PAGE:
• What was deemed “a far from satisfactory day” with “several teething issues” was a nice way for Scuderia Toro Rosso to sugar coat its day. Even Jean-Eric Vergne’s lead in to his official post-day comments were allowed to be not flattering, and that says something. “There’s no point in making negative comments, because everyone knows we are facing major problems and we are not alone in that. We knew when we came to Bahrain that there had not been enough time since the previous test to have solved all our issues.”
  • Caterham only got four laps in before an electrical issue halted Marcus Ericsson’s day, although Kamui Kobayashi got back out in the afternoon. But the team was still the Renault-powered team that completed the most laps – 253 in all – during the week. “It’s obviously disappointing that we had limited running today due to an electrical issue with the power unit but we worked hard throughout the day to rectify that problem with Renault and add more mileage for the last hour, so it wasn’t a wasted day by any means,” said team deputy technical director Jody Egginton via the team’s website.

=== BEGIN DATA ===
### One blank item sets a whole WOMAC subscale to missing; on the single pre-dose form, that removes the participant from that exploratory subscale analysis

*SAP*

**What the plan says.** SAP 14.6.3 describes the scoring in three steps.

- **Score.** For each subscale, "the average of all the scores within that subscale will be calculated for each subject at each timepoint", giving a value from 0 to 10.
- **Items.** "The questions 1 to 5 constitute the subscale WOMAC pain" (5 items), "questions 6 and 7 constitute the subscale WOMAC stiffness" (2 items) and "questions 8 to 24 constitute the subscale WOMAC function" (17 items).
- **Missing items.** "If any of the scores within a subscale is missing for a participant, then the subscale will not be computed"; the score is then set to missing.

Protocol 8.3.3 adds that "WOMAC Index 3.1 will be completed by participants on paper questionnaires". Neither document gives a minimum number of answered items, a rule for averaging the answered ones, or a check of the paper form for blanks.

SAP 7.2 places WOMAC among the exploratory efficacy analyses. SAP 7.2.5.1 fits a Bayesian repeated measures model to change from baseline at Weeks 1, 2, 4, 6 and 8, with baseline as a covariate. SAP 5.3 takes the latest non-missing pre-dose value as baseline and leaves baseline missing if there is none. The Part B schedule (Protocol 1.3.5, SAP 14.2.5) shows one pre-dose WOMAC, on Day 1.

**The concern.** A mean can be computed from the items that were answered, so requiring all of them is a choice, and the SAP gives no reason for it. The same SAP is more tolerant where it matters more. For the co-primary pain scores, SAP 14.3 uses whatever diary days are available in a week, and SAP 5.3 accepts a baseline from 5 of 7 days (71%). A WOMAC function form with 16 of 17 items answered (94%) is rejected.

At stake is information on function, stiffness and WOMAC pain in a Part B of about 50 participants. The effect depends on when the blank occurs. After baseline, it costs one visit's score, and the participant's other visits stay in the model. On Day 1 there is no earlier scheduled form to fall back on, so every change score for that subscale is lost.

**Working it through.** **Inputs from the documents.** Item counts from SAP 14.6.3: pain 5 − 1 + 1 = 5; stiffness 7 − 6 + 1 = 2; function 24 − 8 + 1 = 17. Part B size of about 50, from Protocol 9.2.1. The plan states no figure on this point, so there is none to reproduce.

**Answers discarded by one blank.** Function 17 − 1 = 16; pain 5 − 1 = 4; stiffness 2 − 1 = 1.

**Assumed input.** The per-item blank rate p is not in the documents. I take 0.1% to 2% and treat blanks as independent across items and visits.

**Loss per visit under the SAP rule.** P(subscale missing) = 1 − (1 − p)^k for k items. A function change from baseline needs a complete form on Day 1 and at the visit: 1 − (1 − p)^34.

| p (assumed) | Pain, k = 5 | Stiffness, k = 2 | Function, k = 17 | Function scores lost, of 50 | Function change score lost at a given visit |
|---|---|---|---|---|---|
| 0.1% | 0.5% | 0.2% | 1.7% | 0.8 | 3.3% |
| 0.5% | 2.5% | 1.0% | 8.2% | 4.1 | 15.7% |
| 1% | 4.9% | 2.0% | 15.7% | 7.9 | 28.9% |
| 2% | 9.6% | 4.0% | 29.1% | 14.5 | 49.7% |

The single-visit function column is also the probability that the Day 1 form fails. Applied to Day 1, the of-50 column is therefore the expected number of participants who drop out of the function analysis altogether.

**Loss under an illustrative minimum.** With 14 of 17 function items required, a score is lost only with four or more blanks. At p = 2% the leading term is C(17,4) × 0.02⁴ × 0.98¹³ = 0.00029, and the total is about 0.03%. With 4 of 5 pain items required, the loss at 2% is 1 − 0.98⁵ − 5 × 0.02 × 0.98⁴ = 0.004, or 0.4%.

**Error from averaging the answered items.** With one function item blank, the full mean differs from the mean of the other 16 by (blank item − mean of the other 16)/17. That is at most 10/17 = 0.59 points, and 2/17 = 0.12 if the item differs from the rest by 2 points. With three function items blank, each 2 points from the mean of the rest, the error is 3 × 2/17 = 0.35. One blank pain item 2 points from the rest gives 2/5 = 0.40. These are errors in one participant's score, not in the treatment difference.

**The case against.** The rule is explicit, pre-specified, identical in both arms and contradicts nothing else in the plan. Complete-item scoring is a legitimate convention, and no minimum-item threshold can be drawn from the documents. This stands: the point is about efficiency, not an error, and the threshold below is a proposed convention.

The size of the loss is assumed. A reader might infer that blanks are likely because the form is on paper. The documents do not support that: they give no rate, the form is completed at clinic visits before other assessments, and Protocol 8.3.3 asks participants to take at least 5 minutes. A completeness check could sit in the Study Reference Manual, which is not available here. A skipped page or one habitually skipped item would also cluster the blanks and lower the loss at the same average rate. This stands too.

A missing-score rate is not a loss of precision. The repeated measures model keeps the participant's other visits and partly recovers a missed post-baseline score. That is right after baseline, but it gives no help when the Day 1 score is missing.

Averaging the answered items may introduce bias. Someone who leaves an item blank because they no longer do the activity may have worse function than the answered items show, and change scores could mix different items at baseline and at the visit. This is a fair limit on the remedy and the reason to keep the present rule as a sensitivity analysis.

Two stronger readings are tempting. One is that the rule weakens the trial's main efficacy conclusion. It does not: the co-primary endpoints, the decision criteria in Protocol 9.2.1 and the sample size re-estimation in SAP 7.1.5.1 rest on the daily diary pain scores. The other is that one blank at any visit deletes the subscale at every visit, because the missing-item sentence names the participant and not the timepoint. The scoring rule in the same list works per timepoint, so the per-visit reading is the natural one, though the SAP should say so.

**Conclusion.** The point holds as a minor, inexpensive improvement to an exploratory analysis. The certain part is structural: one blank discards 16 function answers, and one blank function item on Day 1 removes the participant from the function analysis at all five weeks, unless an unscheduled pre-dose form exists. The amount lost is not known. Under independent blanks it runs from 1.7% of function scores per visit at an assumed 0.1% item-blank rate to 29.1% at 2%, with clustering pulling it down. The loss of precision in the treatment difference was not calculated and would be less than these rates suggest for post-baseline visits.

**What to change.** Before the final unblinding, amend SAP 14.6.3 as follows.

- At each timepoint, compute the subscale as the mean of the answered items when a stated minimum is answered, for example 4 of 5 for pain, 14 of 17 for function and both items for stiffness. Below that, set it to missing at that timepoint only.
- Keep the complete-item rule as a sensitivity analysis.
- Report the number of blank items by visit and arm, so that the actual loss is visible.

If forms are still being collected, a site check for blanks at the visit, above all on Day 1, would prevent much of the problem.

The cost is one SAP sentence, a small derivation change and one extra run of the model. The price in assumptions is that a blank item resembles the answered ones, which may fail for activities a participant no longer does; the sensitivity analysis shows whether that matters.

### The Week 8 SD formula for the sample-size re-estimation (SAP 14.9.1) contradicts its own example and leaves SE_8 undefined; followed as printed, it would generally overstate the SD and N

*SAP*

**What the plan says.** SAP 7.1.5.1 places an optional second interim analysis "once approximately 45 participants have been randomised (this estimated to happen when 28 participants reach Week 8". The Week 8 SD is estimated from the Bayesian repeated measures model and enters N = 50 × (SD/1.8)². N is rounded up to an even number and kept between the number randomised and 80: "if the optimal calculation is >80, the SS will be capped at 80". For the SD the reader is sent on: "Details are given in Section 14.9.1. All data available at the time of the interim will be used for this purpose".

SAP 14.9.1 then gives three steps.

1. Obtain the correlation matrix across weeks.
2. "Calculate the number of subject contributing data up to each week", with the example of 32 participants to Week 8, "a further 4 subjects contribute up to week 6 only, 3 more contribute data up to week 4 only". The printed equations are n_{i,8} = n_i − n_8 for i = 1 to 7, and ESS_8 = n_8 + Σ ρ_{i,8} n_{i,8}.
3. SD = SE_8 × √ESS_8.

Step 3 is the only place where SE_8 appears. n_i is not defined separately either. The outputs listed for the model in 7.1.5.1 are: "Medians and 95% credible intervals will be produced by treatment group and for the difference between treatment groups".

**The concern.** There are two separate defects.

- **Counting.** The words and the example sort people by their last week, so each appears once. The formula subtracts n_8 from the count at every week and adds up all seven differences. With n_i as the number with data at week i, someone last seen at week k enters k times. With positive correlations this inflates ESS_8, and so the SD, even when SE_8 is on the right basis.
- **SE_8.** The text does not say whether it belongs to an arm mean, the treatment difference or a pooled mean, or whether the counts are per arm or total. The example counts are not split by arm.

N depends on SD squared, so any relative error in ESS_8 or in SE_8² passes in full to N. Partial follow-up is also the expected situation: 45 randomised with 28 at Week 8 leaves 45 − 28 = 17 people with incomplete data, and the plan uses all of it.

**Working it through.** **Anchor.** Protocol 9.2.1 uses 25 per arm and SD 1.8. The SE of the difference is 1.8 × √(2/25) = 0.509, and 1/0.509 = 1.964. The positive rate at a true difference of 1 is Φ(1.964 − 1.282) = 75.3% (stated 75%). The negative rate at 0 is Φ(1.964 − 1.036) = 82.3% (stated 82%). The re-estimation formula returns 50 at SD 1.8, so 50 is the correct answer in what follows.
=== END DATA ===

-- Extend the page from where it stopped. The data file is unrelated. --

• Today was a rare off day for Sauber after three good days prior to that. Team head of track engineering Giampaolo Dall’Ara said there had been an internal issue with the monocoque, which required a change in chassis. Adrian Sutil was limited in his first action since Wednesday.
  • Poor Marussia didn’t sort its issues out, with Jules Bianchi’s second day in the car netting only five laps with none realistically timed. The team said there was “a continuation of component reliability issues” that carried over from earlier i the week. At week’s end, only 29 laps completed, and more questions than answers.

Hartley happy with ‘big progression’ on first day with Toro Rosso

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With 69 laps completed (28 in free practice one and 41 in free practice two) and respectable lap times in both sessions, Brendon Hartley quickly acclimated to a modern day Formula 1 chassis in his first run with Scuderia Toro Rosso in Friday practice for the United States Grand Prix.

The Porsche factory driver has been drafted into the team following a convoluted series of musical chairs that sees Daniil Kvyat back after a two-race absence, Carlos Sainz Jr. now at Renault and Pierre Gasly racing at the Super Formula season finale in Suzuka.